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rasputinsghost
06-06-2010, 02:31 PM
Hey all I've gotten pretty confident after learning/memorizing the Cmaj scale, as many songs are included in it. What is the logical, 2nd most common scale to learn after the Cmaj? Thanks very much!

darkwater
06-06-2010, 02:47 PM
G and F are common uke keys.

Pondoro
06-06-2010, 02:48 PM
The more scales you learn the better. D and F are logical and easy on a reentrant-tuned uke. G is logical and easy on a uke with low G. I guess G would be easy on a rentrant uke as well but I haven't bothered to learn it. In high school we had to learn a lot of scales (major and minor), it seemed stupid at the time but once I had learned them I found I was much better at playing by ear.

happyslappysoong
06-06-2010, 03:03 PM
the 4th and 5th in C, which are F and G.

If you're a jammer, try to learn a pentatonic scale.

T-Rock
06-06-2010, 04:13 PM
In the key of C you have 7 different scales, not including Pentatonic scales:
CMaj: CDEFGAB
D Dorian: DEFGABC
E Phrygian: EFGABCD
F Lydian: FGABCDE
G Mixolydian: GABCDEF
A Aeolian: (Natural Minor) ABCDEFG
B Locrian: BCDEFGA
It's good to practice different chord progressions in the key of C using these scales, for example, in the key of C you could play FMa to Gma and your scale source would be: F Lydian to G Mixolydian because you ar playing a IV-V progression and the Lydian scale is the IV scale and G Mixolydian is the V scale.
Chords in the Key of C are: CMA DMi EMi FMA GMA AMi Bdim This rule goes for every key, exept there are sharps and flats for the rest of the key signatures. Hope this helps.
www.myspace.com/killerukulele

Brad Bordessa
06-06-2010, 04:52 PM
In the key of C you have 7 different scales, not including Pentatonic scales:
CMaj: CDEFGAB
D Dorian: DEFGABC
E Phrygian: EFGABCD
F Lydian: FGABCDE
G Mixolydian: GABCDEF
A Aeolian: (Natural Minor) ABCDEFG
B Locrian: BCDEFGA
It's good to practice different chord progressions in the key of C using these scales, for example, in the key of C you could play FMa to Gma and your scale source would be: F Lydian to G Mixolydian because you ar playing a IV-V progression and the Lydian scale is the IV scale and G Mixolydian is the V scale.
Chords in the Key of C are: CMA DMi EMi FMA GMA AMi Bdim This rule goes for every key, exept there are sharps and flats for the rest of the key signatures. Hope this helps.
www.myspace.com/killerukulele

Don't confuse the guy!!! :)

Along with the above stated major scales, you could "learn" the minor ones too. A major scale started on the 6th note is the relative minor (aeolian - as stated above). So if you start and end a C scale on A, you get an A minor scale. Major and minor scales will take you the farthest.

Ukulele JJ
06-07-2010, 01:37 AM
Yeah, I'd go with F, then G next. Both are useful, and only have one accidental each (that is, there's only one difference from C major for each of them).

After than, I'd work on moveable scale patterns that can be played the same in various positions on the neck.

JJ

SweetWaterBlue
06-07-2010, 01:53 AM
Hey all I've gotten pretty confident after learning/memorizing the Cmaj scale, as many songs are included in it. What is the logical, 2nd most common scale to learn after the Cmaj? Thanks very much!

If you don't already have it, I recommend this book. Its not an easy book to work through, and its taking me a long time, but on bang-for-the-buck, you can't beat it for learning some of this stuff. Its very inexpensive.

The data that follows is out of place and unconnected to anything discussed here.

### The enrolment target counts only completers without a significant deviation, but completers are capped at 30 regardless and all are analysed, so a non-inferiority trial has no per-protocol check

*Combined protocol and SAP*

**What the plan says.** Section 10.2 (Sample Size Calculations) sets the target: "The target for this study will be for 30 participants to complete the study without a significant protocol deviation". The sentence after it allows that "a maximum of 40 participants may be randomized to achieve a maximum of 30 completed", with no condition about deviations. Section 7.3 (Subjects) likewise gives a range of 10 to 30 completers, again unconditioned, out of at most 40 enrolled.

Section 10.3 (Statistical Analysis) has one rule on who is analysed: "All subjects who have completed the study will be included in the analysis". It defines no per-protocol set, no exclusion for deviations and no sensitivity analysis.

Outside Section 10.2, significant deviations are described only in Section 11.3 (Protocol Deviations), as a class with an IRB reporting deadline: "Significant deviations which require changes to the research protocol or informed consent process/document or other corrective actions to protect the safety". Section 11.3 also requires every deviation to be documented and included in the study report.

http://www.amazon.com/Fretboard-Roadmaps-Ukulele-Essential-Patterns/dp/1423400410/ref=sr_1_1?ie=UTF8&s=musical-instruments&qid=1275911458&sr=8-1

rasputinsghost
06-07-2010, 04:10 AM
I actually have that book already! Thanks to all for their help. I'm working on the F maj scale.

musicmonsterw
06-07-2010, 05:01 AM
I actually have that book already! Thanks to all for their help. I'm working on the F maj scale.

F major is a good choice. I would go with F and then G. Keep it simple for now. There's always room for pentatonic scales, moveable scales, modes and all that jazz later. I think I would recommend this order. Learn a few scales first that use some of the open strings. C,F,G,D,A. Learn one moveable major scale pattern - the C version. Learn one moveable major pentatonic scale. Learn one moveable minor pentatonic scale. With this bit of knowledge, you can jam and learn stuff by ear for most songs already. It's a good basic "tool kit" of scales.

Also, as you're learning scales, build up your knowledge of chords and how they relate to each other (harmony). Relating scales to chords is the key. (pun intended) That's a whole separate thread though.



If you don't already have it, I recommend this book. Its not an easy book to work through, and its taking me a long time, but on bang-for-the-buck, you can't beat it for learning some of this stuff. Its very inexpensive.

http://www.amazon.com/Fretboard-Road...5911458&sr=8-1

I have this book too. I agree. Difficult but a very thorough book. Extremely useful book but not necessarily a book I would work through in sequential order though.

rasputinsghost
06-07-2010, 06:00 AM
Thanks so much for all of your help! I will learn G next.

pulelehua
06-07-2010, 10:44 AM
What you will likely figure out at some point isn't the next scale, but the idea, the theory, which governs all scales. Every major scale has the same relationships, but just starts on a different note.

Once you understand how scales work, you don't worry about knowing particular scales because you know them all by knowing how to put scales together.

This won't help right now, but keep this thought in the back of your head. In a year or two, you'll suddenly go, "Ohhhhhhhhhhhhhhhhh. Yeah. Now I get it."